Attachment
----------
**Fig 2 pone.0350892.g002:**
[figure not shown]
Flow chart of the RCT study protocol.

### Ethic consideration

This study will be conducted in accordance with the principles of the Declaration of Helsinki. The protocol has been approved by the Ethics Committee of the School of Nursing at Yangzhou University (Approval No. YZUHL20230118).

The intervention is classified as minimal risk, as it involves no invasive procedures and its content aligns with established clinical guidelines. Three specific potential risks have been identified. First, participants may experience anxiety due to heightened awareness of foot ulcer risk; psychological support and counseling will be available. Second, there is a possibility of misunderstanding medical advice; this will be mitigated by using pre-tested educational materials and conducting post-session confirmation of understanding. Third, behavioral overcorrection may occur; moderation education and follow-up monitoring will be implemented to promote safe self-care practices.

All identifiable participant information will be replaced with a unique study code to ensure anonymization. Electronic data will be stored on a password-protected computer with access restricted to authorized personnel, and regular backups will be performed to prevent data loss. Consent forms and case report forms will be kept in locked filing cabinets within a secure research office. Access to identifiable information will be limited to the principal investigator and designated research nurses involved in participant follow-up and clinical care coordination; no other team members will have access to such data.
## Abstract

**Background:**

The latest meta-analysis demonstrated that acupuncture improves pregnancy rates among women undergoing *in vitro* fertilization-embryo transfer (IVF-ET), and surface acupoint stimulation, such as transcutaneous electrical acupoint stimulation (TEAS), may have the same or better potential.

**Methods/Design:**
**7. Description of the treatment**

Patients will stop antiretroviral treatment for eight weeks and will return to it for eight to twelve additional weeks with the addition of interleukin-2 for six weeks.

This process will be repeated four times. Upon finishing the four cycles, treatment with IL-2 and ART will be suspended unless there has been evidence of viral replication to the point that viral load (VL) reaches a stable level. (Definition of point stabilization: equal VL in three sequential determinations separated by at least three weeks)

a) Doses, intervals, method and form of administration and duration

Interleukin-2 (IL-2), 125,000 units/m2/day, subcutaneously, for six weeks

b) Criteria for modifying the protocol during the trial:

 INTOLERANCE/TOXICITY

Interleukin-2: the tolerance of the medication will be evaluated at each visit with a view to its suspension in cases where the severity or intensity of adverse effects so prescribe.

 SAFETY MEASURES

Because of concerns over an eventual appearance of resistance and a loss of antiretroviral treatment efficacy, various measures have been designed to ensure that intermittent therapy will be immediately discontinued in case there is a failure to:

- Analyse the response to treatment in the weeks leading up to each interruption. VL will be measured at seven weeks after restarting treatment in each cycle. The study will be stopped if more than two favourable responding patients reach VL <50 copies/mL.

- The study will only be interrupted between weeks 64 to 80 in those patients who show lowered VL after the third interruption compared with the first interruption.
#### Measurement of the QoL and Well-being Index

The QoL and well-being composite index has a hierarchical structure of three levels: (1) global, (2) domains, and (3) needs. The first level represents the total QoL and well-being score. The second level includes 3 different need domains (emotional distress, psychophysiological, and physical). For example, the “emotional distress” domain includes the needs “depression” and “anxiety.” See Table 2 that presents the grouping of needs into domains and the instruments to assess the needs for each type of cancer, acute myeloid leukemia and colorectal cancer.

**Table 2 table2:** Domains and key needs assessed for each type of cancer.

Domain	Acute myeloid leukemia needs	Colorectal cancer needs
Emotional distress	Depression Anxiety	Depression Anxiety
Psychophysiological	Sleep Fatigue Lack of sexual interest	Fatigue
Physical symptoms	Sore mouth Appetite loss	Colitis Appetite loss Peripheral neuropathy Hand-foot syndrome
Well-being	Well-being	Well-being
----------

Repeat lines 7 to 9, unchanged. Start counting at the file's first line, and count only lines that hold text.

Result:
All identifiable participant information will be replaced with a unique study code to ensure anonymization. Electronic data will be stored on a password-protected computer with access restricted to authorized personnel, and regular backups will be performed to prevent data loss. Consent forms and case report forms will be kept in locked filing cabinets within a secure research office. Access to identifiable information will be limited to the principal investigator and designated research nurses involved in participant follow-up and clinical care coordination; no other team members will have access to such data.
## Abstract

**Background:**